Enduring Powers Of Attorney

If your parent, relative or friend is mentally incapacitated due to age, an accident or a progressive illness and if he/she has not previously signed an Enduring Power of Attorney then it is not legally possible for him/her to enter into any legal or contractual arrangements including long term care arrangements. In such circumstances it may be necessary to consider making an application to have him/her made a Ward of Court so that the welfare and assets of the parent, relative or friend may be protected and taken care of at this difficult time.

Having a person made a Ward of Court is a legal procedure whereby an application is made to the High Court to have a third party appointed to look after the financial assets and personal care issues (for example nursing home care or other care arrangements ) relating to that person. The decision to have a parent /relative/friend made a Ward of Court can be a difficult and emotional time for family.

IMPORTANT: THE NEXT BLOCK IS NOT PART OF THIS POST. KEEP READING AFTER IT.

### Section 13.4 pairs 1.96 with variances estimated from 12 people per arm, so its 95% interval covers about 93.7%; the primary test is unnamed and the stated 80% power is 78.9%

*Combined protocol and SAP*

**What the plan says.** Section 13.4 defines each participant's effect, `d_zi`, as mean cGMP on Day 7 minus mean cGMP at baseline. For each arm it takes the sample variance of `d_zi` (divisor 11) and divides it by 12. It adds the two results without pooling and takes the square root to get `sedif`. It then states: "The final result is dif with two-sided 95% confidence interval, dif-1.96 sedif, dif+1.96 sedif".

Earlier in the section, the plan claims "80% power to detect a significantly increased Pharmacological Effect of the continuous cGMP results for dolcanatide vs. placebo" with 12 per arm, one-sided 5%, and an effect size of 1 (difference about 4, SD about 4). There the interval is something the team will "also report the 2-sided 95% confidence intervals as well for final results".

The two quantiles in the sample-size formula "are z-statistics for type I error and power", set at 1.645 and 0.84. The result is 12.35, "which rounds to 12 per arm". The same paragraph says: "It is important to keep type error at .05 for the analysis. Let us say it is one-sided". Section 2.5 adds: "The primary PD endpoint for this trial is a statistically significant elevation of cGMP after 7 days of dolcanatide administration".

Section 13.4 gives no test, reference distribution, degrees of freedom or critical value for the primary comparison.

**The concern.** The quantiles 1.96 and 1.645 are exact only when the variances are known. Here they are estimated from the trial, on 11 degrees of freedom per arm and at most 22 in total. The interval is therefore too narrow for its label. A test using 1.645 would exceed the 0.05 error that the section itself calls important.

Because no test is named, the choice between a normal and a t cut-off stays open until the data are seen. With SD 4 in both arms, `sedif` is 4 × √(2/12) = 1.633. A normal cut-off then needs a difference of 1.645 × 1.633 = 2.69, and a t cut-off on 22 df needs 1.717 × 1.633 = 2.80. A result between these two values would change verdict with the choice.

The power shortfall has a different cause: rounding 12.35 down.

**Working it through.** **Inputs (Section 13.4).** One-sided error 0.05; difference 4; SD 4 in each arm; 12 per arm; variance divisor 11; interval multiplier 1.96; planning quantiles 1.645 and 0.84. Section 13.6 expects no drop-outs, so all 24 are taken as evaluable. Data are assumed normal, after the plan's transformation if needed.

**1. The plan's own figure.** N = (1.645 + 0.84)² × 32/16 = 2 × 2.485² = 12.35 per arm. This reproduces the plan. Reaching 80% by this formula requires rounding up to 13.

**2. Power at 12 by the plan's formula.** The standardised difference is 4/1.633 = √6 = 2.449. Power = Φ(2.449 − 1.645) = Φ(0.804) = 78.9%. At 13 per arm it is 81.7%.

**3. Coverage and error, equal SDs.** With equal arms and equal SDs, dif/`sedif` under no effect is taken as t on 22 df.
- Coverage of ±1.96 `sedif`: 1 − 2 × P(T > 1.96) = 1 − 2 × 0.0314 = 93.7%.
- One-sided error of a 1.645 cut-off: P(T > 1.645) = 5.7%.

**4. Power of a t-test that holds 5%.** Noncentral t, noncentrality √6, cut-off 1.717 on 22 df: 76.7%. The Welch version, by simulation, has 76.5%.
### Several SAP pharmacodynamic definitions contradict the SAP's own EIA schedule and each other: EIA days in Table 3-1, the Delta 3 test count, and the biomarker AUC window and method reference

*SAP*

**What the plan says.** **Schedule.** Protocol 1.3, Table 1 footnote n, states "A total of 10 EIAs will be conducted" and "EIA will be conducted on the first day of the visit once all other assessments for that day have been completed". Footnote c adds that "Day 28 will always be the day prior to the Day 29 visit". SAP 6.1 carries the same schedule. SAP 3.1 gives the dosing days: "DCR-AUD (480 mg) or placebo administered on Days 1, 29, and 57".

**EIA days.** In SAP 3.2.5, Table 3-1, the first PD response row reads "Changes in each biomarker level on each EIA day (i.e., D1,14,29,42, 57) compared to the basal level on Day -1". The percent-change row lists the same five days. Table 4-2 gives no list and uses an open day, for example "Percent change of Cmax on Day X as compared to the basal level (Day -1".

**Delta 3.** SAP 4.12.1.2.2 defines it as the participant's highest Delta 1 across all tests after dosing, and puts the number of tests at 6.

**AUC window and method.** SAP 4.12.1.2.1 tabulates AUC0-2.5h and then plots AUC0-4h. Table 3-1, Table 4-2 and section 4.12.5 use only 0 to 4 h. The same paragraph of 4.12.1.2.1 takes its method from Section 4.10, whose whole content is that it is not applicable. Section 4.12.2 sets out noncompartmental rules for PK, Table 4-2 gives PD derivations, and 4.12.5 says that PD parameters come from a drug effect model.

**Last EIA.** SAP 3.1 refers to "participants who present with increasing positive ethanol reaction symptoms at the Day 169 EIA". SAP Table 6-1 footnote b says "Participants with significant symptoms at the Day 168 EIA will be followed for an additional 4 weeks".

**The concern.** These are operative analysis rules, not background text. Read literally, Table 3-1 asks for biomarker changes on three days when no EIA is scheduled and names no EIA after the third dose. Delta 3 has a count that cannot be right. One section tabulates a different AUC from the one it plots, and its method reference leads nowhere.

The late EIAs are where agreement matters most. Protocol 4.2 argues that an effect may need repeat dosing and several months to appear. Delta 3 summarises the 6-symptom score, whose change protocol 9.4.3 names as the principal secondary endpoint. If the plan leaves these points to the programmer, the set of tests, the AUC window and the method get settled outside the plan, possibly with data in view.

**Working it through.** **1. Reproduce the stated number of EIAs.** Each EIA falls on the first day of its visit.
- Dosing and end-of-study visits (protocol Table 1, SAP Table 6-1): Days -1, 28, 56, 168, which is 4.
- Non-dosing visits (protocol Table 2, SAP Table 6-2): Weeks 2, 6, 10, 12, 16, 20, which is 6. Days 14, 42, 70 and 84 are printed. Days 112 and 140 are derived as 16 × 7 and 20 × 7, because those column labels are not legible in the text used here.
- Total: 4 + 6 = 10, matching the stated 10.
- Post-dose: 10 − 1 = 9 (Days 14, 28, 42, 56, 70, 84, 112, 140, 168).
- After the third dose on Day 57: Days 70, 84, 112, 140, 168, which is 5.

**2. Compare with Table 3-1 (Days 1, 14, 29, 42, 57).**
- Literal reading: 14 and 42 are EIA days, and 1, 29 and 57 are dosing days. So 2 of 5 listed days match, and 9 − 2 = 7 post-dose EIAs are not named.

We can assist you and guide you as to the steps involved in the process of Wardship. We will meet with you and your family to discuss and explain what steps need to be taken and we will help you in identifying who is best suited to take on the responsibility of looking after the affairs of the vulnerable party. The person taking on such responsibility is generally referred to as the Committee.

We will provide you with a detailed step by step guide to the procedures in having someone made a Ward of Court. These steps and procedures are overseen by a branch of the High Court, the Office of Wards of Court.

We will liaise with the medical advisers and the Office of Wards of Court and we will advise and guide you through the process of looking after the financial issues, including sale of property (if necessary) and other assets and care issues including applications under the Nursing Home Support (Fair Deal) Scheme.

For further information and advice in this area, please contact Samantha Holton: at samantha@crowleymillar.com

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